The Pennsylvania Supreme Court ruled Wednesday that the municipal portion of tax on slot machines outside Philadelphia violates the state constitution because it effectively imposes different rates on casinos depending on their size.
At stake: nearly $50 million.
The court gave the General Assembly four months to fix the 2004 law that legalized casinos.
Opening up that law for revisions at a time when the state is desperate for revenue could lead to dramatic changes in Pennsylvania's gambling landscape, such as the introduction of video-gaming terminals in bars and online gambling, both of which have already been under consideration by legislators.
"It's fraught with peril," said Thomas Leonard, chairman of Obermayer Rebmann Maxwell & Hippel LLP, who argued the case in March for Mount Airy Casino Resort in the Poconos. "All the game-playing starts when you open anything up, and that's what will happen here."
In Harrisburg, officials were digesting the ruling, which came out late Wednesday.
"We are taking the time to review the details of the decision, the consequences of which could be far reaching," said Jennifer Kocher, spokeswoman for Senate Majority Leader Jake Corman (R., Centre). "We are working to determine what those impacts will be. We will be considering our next steps, if any, in the coming weeks."
Gov. Wolf and House Majority Leader Dave Reed (R., Indiana) also are reviewing the decision, their spokesmen said.
Mount Airy made three arguments that the state's tax on slot-machine revenue earmarked for the casino's host municipality violated a clause in the Pennsylvania Constitution that requires all taxes to be applied uniformly on the same class, in this case casinos.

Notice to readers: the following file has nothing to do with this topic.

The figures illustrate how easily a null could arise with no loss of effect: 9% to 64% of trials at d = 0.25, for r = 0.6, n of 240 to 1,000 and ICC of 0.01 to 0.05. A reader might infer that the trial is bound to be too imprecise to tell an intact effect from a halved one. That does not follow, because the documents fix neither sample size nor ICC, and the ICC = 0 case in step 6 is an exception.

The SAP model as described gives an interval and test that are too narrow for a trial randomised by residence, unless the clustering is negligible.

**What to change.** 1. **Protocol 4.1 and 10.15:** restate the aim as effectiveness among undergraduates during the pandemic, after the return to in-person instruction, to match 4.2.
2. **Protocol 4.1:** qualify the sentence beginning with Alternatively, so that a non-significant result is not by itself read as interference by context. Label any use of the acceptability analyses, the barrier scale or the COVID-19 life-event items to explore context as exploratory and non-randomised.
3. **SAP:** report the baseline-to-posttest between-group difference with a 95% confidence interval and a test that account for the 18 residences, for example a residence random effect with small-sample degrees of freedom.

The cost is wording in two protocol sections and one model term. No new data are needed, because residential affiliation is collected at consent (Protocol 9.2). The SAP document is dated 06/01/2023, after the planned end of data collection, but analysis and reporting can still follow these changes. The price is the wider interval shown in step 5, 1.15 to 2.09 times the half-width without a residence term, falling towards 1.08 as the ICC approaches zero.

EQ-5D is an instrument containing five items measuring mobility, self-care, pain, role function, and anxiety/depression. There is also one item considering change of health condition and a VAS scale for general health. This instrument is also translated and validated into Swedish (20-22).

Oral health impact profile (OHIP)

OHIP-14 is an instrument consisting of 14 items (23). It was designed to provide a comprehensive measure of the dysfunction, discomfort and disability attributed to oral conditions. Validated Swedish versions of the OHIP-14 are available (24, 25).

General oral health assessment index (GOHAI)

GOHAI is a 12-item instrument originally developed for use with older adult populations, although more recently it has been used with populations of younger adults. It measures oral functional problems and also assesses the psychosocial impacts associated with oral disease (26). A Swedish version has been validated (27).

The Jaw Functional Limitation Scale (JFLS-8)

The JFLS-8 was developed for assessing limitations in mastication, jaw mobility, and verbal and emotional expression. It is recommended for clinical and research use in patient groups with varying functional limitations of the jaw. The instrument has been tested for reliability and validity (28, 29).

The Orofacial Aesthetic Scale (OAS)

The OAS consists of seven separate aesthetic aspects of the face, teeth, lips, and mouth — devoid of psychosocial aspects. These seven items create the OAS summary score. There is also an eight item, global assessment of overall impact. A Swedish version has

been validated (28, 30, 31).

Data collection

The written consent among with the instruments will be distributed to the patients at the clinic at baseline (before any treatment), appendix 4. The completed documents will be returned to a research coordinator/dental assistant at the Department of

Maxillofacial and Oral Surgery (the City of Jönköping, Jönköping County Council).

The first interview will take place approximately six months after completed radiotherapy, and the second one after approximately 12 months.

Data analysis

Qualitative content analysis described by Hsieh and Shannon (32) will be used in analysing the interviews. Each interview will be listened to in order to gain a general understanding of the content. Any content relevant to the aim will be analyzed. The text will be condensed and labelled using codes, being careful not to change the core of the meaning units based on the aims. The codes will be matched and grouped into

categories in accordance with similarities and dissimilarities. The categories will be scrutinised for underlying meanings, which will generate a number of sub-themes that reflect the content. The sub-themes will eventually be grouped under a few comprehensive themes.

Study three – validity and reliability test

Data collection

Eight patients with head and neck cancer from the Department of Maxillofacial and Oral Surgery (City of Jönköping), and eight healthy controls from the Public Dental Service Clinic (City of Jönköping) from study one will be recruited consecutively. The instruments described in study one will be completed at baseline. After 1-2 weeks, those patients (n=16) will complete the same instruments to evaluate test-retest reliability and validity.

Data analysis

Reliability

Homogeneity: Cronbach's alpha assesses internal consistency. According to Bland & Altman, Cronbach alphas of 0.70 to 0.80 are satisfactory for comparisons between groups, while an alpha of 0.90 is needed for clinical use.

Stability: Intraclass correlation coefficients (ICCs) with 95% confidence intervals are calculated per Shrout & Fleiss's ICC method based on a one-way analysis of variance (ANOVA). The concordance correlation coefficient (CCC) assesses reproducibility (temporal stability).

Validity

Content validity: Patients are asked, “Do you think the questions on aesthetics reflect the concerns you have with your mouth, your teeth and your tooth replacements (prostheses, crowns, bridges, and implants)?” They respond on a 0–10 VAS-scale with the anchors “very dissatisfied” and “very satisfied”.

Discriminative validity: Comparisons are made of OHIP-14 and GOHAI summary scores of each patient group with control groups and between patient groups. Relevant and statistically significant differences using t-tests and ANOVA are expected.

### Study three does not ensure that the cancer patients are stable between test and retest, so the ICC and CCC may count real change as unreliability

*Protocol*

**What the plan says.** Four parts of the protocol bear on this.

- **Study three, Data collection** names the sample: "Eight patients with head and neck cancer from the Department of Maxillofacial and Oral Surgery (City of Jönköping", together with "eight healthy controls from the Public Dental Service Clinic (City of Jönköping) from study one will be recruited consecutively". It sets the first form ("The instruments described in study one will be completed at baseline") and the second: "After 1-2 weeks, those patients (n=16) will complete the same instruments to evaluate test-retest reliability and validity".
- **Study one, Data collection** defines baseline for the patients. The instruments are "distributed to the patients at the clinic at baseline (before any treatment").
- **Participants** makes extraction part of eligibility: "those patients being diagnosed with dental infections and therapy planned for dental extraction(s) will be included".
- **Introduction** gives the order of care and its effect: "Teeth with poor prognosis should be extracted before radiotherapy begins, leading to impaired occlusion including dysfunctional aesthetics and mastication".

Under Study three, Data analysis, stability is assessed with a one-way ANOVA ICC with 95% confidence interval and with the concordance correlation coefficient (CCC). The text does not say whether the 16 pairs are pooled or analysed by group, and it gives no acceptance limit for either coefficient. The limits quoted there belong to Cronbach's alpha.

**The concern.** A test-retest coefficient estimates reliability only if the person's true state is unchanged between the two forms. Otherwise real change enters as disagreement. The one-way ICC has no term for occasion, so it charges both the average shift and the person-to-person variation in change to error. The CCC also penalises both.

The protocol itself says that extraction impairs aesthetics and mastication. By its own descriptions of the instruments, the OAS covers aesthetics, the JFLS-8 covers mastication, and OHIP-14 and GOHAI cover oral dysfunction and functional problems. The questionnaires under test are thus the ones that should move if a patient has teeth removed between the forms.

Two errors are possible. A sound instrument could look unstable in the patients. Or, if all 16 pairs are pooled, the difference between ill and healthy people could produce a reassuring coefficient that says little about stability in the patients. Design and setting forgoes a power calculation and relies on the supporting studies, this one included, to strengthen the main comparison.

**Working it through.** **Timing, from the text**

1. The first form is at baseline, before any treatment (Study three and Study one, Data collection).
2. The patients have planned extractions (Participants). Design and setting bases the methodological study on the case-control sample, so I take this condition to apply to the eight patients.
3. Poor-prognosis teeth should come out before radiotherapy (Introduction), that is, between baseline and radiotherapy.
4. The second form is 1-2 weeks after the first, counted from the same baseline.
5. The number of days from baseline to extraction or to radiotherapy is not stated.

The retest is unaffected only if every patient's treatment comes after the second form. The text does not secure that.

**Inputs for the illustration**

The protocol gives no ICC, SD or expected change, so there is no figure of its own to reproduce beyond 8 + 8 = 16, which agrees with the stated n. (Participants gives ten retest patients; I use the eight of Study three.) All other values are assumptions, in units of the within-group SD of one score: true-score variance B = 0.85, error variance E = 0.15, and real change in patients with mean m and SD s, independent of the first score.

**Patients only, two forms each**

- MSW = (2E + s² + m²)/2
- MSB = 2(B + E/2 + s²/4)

First, most casinos outside Philadelphia have to pay a minimum $10 million tax to their host municipalities. SugarHouse, still the only casino in Philadelphia, does not. That difference cost nine Pennsylvania casinos a total of $48.5 million in the year ended June 30, according to the Pennsylvania Gaming Control Board's annual report released Wednesday. That is the amount they had to pay, in aggregate, to meet the $10 million minimum.
Second, the gaming law divided casinos outside of Philadelphia into two classes — those with more than $500 million in annual slots revenue and those with less — and mandated different tax structures for them. The larger casino would pay 2 percent of its slots revenue in a local municipal tax. The $10 million minimum would amount to a higher effective rate for the smaller casino.
This is the argument the Supreme Court based its decision on, though no Pennsylvania casino has ever topped $500 million in annual slots revenue.
The third argument was that the $10 million minimum causes different effective tax rates for casinos. In fiscal 2016, local rates, including amounts paid to both county and municipal governments, ranged from a high of 10 percent for Presque Isle Downs, near Erie, to a low of 3.7 percent for SugarHouse, which is not required to meet the $10 million minimum. Mount Airy had the second-highest rate, at 8.8 percent.
SugarHouse officials could not be reached for comment.
The state's two small, so-called resort casinos, Valley Forge Casino Resort, in Upper Merion Township, and Lady Luck Casino, in Nemacolin, also are exempt from the $10 million minimum.
During oral arguments, the Pennsylvania Department of Revenue suggested that the state could apply the $10 million minimum to all of the casinos, according to the opinion.
"If everyone had to pay $10 million, the rates would be different," Leonard said. "That's not good enough. That's not uniform."
Leonard predicted that the General Assembly will be in for a challenge.